In the 19th and 20th centuries, millions of immigrants from around the world arrived in the United States to begin a new life in a new world. Many landed at New York City’s Ellis Island and settled on Manhattan’s Lower East Side. Moving into cramped tenement buildings, families shared a few small rooms that often served both as living and work space for as many as 10 family members and their boarders.
In 1988, New York’s Tenement Museum was founded to commemorate the American immigrant experience and the intertwined histories of New York City and the immigrants who shaped its evolution.
The museum, housed in a former New York City tenement apartment building, recreates different eras from New York City’s history, showing how working class immigrants from the 19th and 20th centuries would have lived. Each apartment represents a different family, living in a different era. But museum curators and researchers aren’t just committed to creating plausible living spaces, and the apartments aren’t just composite images of imagined families: Each apartment represents, with a breathtaking level of detail, the lives of the actual families who lived in the building throughout its history.
Mental_floss photographed some of the museum’s artifacts during its annual SNAPSHOT night—the one night a year cameras are allowed inside the museum—then talked to head curator David Favaloro about the work that went into creating each exhibit, and the stories each apartment tells. Dive into the fascinating history of the Tenement Museum and New York City’s immigrant experience below.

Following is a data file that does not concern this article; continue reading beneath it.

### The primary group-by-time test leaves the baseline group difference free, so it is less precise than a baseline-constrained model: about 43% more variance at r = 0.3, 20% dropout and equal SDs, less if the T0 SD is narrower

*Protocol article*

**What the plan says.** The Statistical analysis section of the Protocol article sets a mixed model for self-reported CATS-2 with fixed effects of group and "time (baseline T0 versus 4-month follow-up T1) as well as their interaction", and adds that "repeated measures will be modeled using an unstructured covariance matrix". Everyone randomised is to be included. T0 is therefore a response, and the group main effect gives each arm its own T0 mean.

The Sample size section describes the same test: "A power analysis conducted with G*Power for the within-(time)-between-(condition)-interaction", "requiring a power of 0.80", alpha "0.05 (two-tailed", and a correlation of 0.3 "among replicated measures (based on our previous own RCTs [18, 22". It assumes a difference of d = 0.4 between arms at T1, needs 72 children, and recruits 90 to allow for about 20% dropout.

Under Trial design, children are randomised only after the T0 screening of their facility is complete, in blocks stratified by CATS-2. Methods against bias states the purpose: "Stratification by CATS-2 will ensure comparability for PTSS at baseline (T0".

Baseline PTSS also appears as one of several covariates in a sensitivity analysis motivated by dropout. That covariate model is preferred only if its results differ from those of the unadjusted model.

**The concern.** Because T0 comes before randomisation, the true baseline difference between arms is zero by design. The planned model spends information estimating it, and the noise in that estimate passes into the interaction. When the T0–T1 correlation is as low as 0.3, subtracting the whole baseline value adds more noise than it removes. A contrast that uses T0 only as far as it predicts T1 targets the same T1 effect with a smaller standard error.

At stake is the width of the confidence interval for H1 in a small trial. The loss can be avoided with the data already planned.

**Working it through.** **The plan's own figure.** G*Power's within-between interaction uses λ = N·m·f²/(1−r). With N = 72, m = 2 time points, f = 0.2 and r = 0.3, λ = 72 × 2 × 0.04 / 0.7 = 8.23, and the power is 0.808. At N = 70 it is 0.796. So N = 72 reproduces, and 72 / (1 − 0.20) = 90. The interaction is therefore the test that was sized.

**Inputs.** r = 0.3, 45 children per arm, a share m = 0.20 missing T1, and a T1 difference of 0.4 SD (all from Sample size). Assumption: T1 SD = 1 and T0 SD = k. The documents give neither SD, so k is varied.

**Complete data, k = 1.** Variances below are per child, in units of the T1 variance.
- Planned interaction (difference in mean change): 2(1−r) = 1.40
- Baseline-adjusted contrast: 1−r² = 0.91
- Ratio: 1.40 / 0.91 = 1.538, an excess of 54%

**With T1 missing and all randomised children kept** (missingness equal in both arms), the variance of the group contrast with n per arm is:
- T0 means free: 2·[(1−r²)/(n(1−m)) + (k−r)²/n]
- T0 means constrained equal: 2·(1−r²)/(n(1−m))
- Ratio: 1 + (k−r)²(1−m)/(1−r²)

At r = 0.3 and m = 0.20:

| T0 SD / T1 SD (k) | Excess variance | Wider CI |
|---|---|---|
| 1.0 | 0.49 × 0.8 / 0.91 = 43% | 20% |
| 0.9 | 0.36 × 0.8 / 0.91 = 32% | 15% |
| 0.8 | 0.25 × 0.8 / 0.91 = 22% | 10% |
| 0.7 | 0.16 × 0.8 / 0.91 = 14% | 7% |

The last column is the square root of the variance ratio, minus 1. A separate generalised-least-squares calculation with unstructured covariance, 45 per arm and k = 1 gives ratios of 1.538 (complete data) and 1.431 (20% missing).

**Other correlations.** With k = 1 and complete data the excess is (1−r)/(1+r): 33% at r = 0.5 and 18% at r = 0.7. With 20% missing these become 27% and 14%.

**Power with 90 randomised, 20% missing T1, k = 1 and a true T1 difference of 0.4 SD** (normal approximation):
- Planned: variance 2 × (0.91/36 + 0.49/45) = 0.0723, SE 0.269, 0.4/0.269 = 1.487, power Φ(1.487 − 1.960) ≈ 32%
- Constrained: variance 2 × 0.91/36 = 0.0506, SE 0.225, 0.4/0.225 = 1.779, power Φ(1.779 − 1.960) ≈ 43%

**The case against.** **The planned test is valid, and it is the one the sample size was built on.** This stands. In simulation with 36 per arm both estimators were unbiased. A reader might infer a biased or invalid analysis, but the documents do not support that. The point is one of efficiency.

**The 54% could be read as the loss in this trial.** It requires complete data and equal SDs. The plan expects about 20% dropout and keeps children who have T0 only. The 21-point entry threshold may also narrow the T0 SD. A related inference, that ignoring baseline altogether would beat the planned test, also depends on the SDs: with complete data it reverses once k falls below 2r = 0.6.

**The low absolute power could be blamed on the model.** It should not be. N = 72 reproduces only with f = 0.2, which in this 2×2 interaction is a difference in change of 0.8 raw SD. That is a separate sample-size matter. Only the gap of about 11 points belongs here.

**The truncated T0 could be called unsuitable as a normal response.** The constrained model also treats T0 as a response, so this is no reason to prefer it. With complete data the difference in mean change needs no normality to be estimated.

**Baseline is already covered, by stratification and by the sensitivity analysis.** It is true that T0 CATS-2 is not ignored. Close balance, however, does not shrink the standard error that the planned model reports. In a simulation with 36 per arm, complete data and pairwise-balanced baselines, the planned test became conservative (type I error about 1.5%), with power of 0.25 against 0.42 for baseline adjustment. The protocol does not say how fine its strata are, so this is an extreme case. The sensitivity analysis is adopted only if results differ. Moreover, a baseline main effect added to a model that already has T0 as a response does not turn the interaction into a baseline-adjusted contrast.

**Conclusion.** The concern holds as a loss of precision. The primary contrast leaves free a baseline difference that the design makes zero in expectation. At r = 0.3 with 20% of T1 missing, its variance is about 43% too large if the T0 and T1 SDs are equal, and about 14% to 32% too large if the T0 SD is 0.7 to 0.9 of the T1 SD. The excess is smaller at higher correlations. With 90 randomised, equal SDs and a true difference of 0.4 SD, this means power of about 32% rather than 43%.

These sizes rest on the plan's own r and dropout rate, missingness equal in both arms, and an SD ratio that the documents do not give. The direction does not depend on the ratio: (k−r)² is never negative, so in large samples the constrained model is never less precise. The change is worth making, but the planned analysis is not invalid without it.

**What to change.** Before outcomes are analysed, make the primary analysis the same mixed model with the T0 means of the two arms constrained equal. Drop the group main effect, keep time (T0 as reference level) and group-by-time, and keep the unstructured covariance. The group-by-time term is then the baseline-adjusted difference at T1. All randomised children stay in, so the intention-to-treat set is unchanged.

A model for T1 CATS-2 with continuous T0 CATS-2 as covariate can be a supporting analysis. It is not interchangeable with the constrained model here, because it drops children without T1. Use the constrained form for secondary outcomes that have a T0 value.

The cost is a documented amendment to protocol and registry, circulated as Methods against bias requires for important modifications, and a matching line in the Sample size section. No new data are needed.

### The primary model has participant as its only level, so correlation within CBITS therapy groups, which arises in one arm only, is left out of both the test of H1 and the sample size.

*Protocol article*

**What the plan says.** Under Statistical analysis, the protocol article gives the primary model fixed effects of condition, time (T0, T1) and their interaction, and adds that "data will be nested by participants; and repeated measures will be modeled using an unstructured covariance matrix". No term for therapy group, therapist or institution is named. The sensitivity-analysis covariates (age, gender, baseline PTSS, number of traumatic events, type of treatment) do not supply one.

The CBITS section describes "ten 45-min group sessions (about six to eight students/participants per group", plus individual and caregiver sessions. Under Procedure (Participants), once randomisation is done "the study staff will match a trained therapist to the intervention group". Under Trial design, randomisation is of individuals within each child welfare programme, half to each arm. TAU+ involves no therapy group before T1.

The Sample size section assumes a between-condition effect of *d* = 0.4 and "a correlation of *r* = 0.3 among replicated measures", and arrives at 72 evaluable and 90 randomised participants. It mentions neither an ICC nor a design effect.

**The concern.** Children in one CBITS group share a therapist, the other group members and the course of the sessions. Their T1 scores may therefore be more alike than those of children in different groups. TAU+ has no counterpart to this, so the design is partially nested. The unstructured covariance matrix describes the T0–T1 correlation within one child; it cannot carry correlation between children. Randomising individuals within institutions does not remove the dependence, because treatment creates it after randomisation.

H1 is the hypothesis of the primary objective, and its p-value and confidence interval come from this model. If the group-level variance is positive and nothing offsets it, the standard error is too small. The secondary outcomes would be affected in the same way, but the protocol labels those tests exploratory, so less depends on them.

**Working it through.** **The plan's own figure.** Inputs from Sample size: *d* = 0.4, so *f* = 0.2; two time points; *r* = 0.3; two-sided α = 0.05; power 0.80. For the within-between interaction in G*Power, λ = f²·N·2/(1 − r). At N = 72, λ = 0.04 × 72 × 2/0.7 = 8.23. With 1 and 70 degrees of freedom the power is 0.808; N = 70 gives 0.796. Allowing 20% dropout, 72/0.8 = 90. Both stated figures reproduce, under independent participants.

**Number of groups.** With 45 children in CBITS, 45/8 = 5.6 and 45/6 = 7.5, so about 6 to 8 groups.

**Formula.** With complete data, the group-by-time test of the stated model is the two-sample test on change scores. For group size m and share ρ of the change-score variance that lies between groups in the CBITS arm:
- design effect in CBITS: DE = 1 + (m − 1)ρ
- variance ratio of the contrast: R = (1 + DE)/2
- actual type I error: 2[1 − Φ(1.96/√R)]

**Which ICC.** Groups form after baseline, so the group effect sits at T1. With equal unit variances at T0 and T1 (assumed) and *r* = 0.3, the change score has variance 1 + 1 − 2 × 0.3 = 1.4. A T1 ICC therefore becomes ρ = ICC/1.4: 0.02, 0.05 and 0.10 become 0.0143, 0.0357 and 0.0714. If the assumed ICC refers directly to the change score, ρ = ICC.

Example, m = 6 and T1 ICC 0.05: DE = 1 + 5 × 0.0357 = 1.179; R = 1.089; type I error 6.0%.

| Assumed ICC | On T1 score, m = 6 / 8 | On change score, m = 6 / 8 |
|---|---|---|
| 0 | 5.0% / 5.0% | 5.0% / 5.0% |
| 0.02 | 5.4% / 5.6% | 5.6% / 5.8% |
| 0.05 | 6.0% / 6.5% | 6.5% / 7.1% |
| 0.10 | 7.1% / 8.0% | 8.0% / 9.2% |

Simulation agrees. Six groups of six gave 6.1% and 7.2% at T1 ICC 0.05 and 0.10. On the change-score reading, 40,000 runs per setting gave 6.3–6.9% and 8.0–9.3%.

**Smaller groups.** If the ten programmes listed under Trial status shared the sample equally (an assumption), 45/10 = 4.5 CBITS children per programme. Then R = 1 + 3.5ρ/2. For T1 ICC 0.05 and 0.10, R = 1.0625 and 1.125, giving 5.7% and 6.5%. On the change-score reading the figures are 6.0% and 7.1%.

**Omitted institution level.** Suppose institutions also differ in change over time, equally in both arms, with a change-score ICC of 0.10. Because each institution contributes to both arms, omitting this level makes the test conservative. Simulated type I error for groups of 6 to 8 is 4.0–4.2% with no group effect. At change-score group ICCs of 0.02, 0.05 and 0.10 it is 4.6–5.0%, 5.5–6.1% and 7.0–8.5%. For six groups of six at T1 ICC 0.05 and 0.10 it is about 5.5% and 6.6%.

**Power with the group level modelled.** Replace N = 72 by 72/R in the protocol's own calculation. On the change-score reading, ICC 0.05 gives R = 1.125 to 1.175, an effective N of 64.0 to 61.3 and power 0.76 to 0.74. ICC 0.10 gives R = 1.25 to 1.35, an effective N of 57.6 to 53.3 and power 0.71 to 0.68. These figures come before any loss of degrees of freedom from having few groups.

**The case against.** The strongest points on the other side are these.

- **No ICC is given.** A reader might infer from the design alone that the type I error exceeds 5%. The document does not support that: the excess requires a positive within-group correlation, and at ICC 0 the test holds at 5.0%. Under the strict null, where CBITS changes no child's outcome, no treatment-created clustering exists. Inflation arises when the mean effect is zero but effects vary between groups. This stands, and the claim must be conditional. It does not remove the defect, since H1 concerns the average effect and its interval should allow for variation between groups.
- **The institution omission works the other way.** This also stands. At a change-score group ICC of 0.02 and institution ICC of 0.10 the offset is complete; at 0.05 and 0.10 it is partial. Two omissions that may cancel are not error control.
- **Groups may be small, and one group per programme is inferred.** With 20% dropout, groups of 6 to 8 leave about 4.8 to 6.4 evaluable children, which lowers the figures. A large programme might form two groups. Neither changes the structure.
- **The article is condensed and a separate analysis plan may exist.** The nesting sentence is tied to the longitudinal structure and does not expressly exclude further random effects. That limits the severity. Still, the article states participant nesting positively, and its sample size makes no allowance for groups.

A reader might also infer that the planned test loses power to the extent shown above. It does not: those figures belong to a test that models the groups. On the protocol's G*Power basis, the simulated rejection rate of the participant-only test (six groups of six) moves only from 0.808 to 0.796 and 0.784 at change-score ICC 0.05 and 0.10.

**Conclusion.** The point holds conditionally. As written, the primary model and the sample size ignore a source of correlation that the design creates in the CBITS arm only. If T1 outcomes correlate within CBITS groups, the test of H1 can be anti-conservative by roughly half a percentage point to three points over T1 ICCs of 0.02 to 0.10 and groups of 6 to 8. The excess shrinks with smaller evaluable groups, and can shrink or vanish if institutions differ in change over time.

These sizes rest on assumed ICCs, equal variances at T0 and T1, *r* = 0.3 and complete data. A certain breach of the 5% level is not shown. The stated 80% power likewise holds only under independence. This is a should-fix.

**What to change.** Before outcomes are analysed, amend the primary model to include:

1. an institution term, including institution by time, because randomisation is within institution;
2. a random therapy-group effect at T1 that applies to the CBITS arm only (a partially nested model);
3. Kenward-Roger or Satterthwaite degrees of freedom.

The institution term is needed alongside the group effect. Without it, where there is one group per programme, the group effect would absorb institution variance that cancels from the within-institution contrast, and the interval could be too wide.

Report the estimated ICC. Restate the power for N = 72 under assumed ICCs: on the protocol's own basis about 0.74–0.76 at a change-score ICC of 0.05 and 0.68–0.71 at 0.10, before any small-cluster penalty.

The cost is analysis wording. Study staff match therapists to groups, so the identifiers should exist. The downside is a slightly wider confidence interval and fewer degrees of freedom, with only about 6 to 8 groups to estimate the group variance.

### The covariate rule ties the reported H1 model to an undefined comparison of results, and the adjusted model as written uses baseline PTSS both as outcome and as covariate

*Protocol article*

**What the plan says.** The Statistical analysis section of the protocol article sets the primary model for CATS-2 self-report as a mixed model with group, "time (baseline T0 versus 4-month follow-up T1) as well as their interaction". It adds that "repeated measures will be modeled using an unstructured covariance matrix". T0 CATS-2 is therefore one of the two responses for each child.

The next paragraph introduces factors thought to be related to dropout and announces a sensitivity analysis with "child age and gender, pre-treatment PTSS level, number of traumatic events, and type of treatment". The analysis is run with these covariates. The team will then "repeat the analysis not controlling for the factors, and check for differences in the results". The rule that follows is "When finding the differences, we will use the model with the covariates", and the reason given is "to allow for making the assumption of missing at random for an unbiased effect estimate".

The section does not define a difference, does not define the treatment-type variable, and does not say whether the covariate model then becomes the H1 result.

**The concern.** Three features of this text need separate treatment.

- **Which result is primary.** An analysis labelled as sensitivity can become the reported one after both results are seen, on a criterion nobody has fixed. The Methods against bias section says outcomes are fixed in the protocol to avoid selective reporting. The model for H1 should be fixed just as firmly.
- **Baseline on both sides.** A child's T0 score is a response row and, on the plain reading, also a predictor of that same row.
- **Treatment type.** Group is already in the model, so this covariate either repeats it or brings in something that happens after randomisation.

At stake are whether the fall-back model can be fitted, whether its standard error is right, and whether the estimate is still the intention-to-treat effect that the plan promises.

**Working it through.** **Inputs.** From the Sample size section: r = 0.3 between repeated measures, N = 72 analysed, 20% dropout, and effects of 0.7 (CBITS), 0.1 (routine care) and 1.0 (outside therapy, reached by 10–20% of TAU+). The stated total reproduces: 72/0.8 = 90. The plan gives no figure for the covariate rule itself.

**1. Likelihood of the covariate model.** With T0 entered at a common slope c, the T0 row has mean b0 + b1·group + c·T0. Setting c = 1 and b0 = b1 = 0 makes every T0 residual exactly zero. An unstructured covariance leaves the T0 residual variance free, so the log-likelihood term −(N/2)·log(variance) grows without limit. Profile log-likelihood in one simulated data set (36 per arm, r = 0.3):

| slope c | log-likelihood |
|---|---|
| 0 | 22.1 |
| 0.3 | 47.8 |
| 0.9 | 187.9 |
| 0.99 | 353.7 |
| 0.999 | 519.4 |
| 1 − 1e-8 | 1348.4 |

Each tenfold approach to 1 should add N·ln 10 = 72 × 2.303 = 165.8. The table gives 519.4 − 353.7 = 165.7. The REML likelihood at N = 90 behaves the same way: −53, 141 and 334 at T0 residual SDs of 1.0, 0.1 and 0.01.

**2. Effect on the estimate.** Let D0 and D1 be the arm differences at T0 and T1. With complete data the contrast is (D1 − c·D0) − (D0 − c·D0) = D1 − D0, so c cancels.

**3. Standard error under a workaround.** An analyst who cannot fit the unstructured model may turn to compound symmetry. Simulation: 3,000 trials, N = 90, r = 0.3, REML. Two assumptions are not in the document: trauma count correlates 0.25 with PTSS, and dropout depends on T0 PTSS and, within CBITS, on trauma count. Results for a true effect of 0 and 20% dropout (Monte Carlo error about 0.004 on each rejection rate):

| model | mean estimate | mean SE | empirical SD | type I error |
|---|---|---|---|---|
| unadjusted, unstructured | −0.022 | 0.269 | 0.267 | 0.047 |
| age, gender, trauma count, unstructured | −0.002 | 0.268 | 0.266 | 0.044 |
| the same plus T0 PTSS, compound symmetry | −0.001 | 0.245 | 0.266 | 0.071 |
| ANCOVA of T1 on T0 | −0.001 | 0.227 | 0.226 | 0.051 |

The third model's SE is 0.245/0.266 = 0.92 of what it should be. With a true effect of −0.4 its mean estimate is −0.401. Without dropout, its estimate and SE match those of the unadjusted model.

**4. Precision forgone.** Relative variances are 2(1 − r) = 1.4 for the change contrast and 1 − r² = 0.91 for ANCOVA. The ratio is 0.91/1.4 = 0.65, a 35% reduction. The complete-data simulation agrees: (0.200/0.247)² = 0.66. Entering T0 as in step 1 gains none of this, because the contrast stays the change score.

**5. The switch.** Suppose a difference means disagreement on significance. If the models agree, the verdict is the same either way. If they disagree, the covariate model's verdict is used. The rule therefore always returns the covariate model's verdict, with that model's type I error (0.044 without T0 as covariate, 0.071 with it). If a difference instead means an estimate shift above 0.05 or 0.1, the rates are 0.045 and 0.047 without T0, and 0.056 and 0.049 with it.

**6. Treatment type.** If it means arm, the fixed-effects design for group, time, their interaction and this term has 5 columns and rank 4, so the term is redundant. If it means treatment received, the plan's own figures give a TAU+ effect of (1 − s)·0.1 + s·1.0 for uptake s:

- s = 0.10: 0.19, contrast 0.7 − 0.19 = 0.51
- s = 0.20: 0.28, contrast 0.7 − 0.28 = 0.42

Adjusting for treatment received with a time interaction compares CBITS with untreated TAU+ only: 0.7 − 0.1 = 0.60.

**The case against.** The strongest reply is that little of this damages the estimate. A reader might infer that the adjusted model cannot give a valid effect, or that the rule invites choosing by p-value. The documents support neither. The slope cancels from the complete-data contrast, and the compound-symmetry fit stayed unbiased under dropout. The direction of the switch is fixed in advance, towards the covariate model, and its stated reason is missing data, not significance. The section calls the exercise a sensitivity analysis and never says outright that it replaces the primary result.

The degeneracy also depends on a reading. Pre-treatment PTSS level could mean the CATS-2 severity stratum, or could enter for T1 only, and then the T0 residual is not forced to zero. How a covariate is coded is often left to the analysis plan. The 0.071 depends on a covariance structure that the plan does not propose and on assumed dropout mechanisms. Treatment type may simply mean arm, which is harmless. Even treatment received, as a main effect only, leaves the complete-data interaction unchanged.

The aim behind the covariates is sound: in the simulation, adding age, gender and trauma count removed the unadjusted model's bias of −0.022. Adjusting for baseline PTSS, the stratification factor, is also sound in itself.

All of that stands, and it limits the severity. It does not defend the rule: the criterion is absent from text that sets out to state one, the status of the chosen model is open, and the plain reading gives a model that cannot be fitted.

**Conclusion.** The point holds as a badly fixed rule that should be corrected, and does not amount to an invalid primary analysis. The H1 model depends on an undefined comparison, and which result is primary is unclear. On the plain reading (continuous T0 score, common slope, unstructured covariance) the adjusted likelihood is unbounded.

Back in the 1980s, museum founders Ruth Abram and Anita Jacobson were looking to rent a storefront on the Lower East Side from which to operate city tours. They’d initially hoped to open an entire museum dedicated to the history of New York City’s immigrants, but had been unable to find an appropriate building. In a city where space was at a premium, finding a well-preserved tenement from the turn of the century was proving impossible.
“To some extent, they were giving up on looking, and decided to just rent a storefront and keep looking and raising money," Favaloro says. "Ruth came to look at the storefront, and asked where the bathroom was. She was let out into the entry hallway, and knew immediately it was perfect.”
The building was a perfect time capsule. Built in 1863, it had been uninhabited since 1935. Unwilling to make the renovations mandated by a new housing standards law, the building’s landlord had simply closed off the apartment building, continuing to rent out the more lucrative commercial spaces on the ground floor.
The building, when Abram and Jacobson purchased it, was in ruins. Using New York census data, factory reports, and other city records, researchers began piecing together the story of the building, finding the names of its former residents. They tracked down remaining family members, in some cases finding people who had lived in the building in its later years. From the research and oral histories collected, they began rebuilding the lives of six families.
“The evidence we use, and the physical restoration process, is different depending on the time period,” Favaloro says. “It’s a genealogy in reverse. We start with a mention of somebody or some family in a particular document that places them at 97 Orchard and work our way in both directions, but really, primarily, forward.”
“In this case, we knew a family called the Levines were enumerated in the 1900 U.S. census," Favaloro says. "Harris Levine, the patriarch, was listed as a tailor. There was a desire, on the part of the museum, to explore what was a really important history of work in tenement apartments. So not only is the first job, for many Eastern European Jewish immigrants, in the garment industry, but the ways in which home manufacturing kind of shaped all kinds of things—not only the day-to-day lives of individuals, but debates about the place of immigration in the United States.”